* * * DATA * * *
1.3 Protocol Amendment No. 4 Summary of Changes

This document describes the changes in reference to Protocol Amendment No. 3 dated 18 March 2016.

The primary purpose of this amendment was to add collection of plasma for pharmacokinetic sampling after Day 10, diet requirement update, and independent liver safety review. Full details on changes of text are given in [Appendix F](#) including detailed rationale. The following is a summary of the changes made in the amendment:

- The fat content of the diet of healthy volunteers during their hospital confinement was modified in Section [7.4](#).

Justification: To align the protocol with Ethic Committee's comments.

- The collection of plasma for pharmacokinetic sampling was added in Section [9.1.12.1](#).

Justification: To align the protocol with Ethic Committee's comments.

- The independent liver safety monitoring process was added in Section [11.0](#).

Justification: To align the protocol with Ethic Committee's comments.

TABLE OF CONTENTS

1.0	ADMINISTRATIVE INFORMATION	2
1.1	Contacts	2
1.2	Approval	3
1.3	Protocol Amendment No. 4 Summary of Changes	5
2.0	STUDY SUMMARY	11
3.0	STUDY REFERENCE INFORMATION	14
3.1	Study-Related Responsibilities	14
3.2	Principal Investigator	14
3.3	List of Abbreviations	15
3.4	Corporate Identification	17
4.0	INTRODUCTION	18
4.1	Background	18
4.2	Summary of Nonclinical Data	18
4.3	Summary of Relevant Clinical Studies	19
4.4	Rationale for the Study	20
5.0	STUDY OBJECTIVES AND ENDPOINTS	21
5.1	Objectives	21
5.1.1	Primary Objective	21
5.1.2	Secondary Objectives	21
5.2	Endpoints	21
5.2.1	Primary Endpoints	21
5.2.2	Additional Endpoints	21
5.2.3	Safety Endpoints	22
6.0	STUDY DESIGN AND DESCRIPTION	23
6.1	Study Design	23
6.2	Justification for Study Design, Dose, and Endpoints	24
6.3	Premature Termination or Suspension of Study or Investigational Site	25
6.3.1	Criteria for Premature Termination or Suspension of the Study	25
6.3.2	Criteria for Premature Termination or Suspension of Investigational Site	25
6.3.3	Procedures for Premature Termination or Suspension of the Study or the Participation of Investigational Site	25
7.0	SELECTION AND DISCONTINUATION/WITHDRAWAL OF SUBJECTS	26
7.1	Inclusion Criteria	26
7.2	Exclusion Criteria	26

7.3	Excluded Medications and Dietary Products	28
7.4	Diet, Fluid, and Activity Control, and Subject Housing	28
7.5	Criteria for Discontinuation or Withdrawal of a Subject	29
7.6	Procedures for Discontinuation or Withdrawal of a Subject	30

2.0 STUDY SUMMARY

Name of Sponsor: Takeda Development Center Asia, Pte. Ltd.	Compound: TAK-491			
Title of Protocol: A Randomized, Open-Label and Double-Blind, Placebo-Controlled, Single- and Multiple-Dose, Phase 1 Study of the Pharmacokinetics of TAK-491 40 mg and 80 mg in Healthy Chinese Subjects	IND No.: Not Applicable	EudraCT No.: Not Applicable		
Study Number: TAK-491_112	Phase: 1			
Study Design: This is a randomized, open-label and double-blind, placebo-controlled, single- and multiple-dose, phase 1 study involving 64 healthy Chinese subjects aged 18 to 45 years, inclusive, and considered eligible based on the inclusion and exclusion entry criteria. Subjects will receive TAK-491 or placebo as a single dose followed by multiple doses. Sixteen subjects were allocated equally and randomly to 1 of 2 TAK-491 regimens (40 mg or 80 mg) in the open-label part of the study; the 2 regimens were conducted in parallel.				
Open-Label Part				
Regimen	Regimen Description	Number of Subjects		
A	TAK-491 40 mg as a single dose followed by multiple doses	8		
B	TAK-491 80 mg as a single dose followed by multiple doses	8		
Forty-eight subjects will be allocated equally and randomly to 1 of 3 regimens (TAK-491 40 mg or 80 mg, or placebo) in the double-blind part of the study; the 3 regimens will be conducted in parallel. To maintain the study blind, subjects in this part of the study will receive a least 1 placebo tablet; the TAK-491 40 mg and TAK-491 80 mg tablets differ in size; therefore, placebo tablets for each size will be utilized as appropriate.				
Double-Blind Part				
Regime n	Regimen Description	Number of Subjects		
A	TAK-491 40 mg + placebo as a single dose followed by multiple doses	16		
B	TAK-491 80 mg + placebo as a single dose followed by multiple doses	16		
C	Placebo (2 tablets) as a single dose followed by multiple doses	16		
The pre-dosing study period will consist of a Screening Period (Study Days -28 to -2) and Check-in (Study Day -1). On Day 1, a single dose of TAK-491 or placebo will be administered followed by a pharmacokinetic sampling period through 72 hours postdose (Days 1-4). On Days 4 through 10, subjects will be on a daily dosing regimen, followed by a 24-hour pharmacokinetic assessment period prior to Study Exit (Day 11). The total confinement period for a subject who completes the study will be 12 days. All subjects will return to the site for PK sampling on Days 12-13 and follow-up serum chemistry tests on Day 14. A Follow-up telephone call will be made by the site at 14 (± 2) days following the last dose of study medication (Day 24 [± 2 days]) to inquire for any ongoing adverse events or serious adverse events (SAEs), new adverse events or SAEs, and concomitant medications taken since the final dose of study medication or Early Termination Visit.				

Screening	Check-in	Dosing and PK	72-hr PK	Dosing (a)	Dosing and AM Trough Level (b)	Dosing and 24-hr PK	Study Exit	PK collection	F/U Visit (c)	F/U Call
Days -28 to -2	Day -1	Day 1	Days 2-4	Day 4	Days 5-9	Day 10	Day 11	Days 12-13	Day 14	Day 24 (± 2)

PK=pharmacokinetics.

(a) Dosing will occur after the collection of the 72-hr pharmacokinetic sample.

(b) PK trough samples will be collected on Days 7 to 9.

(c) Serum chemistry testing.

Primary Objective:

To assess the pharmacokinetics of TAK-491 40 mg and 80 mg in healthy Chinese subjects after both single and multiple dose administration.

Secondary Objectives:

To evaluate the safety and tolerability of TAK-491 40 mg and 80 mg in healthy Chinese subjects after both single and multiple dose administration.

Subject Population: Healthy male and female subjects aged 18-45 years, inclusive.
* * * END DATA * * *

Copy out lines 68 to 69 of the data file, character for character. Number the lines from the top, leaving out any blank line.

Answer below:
(b) PK trough samples will be collected on Days 7 to 9.

(c) Serum chemistry testing.